The achiever

Four decades after Zanjeer went on floors,Salim Khan is still busy — in writing pithy columns and film distribution among other things.

Written by Rajiv Vijayakar | Published: April 13, 2012 4:45:40 pm

Four decades after Zanjeer went on floors,Salim Khan is still busy — in writing pithy columns and film distribution among other things. The man who came to be an actor and emerged as one of Hindi cinema’s greatest scriptwriters,travels through time from the past to the present.

Indore activity

Salim Khan’s father,Abdul Rashid Khan,was the Deputy Inspector-General of Police in Indore for 32 years. But the youngster was never inclined to follow his father’s profession,though he would keenly absorb the stories told by his father about police cases and interesting characters and also mentally store details about policemen and how they looked and functioned. Unknown to the young lad,there was a keen writer waiting within to be (self-) discovered.

“My first ambition was to be a cricketer,” recalls Salim Khan. “But since I was only reasonably good,I gave up the idea. Right from the beginning,I had a great sense of self-assessment and believed that if I could not reach the peak in a profession,I should not even attempt it. I thought of becoming a pilot next. I have a license even today and 100-plus hours of flying to my credit! But again I realised that civilian flying is about going by the book and being bound by rules — there was little scope to soar high in the field. Around that time,filmmaker K. Amarnath had come down to Indore and he saw me at a social function and offered me the option of joining films as an actor. And that’s how I got my break in Baraat (1960),in which I played a supporting role with Ajit and Shakila as the lead pair. Around the same year,Manoj Kumar,Dharmendra,Shashi Kapoor and Joy Mukerji also started out.”

Scripting a change

Salim Khan struck up a great friendship with Ajit that lasted for decades and the older actor helped him a lot. Khan’s acting career,however,was restricted to B-grade films as a supporting actor or leading man and small roles in some A-grade films like Professor,Teesri Manzil and Diwana.

That’s when Khan’s inherent flair for self-assessment came to the fore again. Watching himself in various films,he realised that he could understand a role well,but lacked the art of projecting a character. “An example would be Amitabh Bachchan — he is far from being physically tough,but he can exude a very convincing toughness that means business,” says Khan. “We were in a field that dealt with images,not people.”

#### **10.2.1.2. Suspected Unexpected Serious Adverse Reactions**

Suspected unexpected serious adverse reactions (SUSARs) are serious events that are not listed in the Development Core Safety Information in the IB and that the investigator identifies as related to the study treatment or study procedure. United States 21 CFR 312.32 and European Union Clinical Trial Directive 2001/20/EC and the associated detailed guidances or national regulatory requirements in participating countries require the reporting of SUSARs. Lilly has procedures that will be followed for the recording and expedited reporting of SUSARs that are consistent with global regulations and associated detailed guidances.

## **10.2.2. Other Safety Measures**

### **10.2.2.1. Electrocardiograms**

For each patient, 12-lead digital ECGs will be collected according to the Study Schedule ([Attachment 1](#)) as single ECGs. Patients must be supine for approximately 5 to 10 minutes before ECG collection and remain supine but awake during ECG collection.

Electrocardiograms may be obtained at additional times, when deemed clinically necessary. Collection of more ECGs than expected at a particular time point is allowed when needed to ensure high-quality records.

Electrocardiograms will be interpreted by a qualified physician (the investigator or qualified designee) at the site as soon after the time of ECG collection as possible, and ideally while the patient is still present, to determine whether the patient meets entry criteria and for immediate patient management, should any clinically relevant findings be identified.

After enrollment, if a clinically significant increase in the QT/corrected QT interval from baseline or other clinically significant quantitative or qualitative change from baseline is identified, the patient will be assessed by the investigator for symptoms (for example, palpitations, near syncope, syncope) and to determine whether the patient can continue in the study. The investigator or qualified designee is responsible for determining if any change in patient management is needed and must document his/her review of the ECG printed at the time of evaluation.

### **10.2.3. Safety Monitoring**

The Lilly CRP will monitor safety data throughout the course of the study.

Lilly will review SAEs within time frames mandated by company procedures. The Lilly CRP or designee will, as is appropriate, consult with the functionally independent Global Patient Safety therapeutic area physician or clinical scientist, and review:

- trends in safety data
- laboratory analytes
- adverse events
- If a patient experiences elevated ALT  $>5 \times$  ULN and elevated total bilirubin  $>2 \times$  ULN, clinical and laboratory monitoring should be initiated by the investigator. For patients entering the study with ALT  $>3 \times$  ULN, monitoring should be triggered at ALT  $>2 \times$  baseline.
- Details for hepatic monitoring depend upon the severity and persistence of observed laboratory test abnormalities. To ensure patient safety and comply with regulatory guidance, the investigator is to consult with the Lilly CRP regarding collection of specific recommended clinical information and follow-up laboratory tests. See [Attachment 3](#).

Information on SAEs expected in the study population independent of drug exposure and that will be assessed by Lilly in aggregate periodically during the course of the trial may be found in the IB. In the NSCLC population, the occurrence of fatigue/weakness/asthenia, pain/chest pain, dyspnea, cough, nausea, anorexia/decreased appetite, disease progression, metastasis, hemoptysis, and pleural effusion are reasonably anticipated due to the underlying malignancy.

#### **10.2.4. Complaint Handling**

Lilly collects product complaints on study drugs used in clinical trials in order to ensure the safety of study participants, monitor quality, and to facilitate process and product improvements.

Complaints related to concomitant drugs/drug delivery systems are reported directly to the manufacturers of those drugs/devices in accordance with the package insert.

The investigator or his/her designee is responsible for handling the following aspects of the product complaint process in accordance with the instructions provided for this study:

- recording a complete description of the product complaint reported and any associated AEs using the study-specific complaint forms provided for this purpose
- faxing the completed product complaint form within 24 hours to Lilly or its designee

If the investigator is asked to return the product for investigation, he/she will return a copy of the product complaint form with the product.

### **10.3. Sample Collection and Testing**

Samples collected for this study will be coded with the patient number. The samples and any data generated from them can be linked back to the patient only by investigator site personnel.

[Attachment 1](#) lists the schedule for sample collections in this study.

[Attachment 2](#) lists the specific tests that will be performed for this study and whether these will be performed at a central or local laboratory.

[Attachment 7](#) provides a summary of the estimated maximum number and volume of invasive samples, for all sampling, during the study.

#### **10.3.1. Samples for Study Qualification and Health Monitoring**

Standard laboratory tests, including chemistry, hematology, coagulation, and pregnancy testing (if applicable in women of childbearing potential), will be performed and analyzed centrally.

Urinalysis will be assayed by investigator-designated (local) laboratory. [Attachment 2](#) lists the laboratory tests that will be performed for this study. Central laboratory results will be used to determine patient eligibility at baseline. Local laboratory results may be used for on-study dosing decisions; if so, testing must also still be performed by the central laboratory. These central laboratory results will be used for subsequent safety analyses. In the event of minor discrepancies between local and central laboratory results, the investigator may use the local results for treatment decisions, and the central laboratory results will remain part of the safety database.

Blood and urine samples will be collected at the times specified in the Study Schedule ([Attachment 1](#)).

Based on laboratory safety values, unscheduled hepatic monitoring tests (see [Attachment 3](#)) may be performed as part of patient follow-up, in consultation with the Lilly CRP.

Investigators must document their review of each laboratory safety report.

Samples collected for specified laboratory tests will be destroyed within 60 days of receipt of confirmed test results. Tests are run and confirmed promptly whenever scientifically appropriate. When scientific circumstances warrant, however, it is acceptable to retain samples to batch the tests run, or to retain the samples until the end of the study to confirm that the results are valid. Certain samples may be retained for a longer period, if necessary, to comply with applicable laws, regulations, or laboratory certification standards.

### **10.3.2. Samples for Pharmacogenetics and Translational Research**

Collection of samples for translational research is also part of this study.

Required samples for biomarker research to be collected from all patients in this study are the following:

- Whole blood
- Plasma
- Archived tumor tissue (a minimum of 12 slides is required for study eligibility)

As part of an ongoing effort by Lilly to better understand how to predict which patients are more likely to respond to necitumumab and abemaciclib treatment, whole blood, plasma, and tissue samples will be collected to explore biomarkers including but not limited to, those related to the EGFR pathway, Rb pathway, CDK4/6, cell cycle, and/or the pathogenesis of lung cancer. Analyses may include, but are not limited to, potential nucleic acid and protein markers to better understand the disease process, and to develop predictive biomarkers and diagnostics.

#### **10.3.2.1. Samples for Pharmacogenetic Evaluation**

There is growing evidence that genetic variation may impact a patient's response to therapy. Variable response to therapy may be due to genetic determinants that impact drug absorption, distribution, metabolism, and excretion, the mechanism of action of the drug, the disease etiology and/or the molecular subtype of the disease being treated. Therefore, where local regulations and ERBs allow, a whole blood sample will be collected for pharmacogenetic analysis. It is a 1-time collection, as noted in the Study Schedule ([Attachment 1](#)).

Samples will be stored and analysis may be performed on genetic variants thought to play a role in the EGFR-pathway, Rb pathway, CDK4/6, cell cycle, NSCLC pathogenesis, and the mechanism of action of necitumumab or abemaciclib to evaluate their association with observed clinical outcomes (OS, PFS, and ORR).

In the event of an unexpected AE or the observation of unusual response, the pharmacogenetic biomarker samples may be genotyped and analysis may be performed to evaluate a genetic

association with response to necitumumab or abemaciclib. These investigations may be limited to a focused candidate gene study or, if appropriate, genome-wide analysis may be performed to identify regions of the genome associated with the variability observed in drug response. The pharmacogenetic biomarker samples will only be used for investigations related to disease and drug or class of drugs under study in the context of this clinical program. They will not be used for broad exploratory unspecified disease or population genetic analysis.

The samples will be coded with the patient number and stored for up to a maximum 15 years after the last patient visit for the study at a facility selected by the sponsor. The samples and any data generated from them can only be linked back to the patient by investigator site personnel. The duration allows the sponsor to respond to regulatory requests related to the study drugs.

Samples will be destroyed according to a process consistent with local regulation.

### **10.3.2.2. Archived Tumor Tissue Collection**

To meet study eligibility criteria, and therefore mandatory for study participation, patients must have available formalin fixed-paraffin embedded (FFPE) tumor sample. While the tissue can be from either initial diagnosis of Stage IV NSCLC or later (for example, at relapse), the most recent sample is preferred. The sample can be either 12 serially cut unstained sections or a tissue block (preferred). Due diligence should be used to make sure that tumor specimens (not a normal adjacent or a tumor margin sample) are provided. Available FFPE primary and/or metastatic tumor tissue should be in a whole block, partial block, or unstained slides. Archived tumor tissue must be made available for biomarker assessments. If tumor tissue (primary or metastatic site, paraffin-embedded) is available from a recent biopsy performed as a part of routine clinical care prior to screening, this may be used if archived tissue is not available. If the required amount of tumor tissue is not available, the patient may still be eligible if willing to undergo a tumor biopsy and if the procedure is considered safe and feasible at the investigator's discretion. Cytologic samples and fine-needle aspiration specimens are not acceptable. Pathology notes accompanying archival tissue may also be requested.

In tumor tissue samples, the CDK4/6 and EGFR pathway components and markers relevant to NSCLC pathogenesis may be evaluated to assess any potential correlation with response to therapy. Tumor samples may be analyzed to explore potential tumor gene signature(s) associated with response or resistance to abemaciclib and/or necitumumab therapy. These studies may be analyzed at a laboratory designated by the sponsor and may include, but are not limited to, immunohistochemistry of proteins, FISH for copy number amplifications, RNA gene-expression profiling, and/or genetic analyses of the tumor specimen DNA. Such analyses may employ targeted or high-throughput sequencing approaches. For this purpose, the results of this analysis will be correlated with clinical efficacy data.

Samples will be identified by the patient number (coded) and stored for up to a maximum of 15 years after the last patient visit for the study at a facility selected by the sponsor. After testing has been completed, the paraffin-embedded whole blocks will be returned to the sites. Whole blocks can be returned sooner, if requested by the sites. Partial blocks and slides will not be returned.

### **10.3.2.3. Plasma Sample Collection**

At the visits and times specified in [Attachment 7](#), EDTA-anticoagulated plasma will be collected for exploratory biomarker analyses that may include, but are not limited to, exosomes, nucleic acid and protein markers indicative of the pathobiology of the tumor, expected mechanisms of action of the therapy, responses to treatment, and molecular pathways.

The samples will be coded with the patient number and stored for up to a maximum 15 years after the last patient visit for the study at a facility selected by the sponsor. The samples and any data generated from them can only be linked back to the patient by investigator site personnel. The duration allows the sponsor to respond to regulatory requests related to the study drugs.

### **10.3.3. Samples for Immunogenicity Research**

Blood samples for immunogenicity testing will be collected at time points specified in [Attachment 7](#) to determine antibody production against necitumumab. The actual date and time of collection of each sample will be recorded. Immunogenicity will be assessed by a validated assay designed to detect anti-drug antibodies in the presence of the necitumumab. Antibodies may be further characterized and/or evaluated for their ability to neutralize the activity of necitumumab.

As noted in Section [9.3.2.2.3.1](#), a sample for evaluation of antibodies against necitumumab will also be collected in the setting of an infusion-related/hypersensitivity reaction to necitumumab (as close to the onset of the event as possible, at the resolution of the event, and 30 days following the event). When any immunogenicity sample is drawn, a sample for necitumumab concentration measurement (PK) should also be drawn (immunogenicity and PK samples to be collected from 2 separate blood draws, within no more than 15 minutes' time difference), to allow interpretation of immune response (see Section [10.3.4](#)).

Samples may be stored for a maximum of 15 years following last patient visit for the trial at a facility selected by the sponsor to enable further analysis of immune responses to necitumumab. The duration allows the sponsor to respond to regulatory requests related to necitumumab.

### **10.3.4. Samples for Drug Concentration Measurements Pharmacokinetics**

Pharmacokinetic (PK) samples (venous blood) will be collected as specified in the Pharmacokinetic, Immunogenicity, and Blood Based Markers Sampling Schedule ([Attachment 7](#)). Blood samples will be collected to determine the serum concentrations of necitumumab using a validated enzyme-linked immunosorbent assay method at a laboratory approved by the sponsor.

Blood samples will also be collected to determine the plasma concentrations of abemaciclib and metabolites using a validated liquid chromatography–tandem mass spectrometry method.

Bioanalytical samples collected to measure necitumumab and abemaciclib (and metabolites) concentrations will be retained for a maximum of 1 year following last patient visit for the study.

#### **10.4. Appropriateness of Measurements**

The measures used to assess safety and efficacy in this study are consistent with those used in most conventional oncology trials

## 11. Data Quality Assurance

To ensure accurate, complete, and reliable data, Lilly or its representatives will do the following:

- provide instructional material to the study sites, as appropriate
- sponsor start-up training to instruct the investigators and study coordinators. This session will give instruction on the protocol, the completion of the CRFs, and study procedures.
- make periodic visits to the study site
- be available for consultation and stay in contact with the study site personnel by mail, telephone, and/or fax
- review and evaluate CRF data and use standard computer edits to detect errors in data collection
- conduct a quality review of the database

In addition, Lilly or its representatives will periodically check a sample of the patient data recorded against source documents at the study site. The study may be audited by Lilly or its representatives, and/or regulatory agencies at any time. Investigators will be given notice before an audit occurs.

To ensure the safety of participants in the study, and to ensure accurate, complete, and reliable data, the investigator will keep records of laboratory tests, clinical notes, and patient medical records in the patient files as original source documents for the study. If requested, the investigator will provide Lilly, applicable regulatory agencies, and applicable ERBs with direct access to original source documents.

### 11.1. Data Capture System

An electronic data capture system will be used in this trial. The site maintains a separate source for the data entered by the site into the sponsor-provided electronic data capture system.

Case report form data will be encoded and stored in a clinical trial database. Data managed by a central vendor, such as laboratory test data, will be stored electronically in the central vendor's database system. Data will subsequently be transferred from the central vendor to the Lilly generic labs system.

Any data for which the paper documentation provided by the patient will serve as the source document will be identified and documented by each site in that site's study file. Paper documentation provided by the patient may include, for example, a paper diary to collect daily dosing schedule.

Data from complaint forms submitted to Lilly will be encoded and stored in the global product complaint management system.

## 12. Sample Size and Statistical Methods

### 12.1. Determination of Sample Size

Khan went into a phase of introspection. He had arrived in Mumbai at 23. He was already 30,overage for the IAS or IPS. At that point of time,he would be barely shooting for a few days every month and would spend the rest of the time reading books and watching films. “I realised that I actually had a sense of scripting,” says Khan. “Maybe I knew very little,but the rest knew even less,I thought confidently.”

Towards the late ‘60s,Salim Khan sold his first story to Ashok Kumar,no less. But for some reason,the actor-producer could never make the film. In 1969,Ashok Kumar gave the script to Brij,the hit director who was starting out as a producer,and the film,Do Bhai,hit the screens with Ashok Kumar and Jeetendra in the title-roles. It did average business and soon,Salim Khan joined Sippy Films’ story department.

However,it was this actor phase that saw Salim’s first interaction with two names that were to play major roles in his life: Helen and Javed Akhtar. “Helen was in the cast of some of my films as a heroine,like Kabli Khan (1961),” says Khan. Javed Akhtar,who had come here to be a director and not a writer,was assistant and dialogue director on Sarhadi Lutera,in which Khan played a supporting role. Interacting with Akhtar gave him the strong impression that there was a writer within him too,so Khan asked Akhtar to join him in the Sippy Films’ story department,where they worked on a salary of ‘750 a month. Their job was to listen to the scripts that came,give feedback,and work on them if then head honcho G. P. Sippy wanted to turn one of them into a film. They contributed to Andaz (1971) and were later given joint billing for the screenplay and dialogues of Seeta Aur Geeta (1972).